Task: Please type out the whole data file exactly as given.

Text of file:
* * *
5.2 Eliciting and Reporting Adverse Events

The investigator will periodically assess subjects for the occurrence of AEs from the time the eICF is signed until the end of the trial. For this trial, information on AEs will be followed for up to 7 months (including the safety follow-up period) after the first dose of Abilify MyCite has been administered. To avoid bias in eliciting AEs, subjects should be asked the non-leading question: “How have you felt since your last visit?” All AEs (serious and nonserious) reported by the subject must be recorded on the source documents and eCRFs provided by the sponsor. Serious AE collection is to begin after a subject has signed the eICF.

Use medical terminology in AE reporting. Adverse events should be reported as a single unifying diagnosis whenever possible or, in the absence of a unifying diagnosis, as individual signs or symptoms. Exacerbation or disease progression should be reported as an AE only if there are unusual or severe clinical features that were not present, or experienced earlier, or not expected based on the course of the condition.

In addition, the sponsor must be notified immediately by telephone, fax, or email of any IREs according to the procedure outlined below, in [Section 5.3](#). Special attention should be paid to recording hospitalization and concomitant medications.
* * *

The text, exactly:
5.2 Eliciting and Reporting Adverse Events

The investigator will periodically assess subjects for the occurrence of AEs from the time the eICF is signed until the end of the trial. For this trial, information on AEs will be followed for up to 7 months (including the safety follow-up period) after the first dose of Abilify MyCite has been administered. To avoid bias in eliciting AEs, subjects should be asked the non-leading question: “How have you felt since your last visit?” All AEs (serious and nonserious) reported by the subject must be recorded on the source documents and eCRFs provided by the sponsor. Serious AE collection is to begin after a subject has signed the eICF.

Use medical terminology in AE reporting. Adverse events should be reported as a single unifying diagnosis whenever possible or, in the absence of a unifying diagnosis, as individual signs or symptoms. Exacerbation or disease progression should be reported as an AE only if there are unusual or severe clinical features that were not present, or experienced earlier, or not expected based on the course of the condition.

In addition, the sponsor must be notified immediately by telephone, fax, or email of any IREs according to the procedure outlined below, in [Section 5.3](#). Special attention should be paid to recording hospitalization and concomitant medications.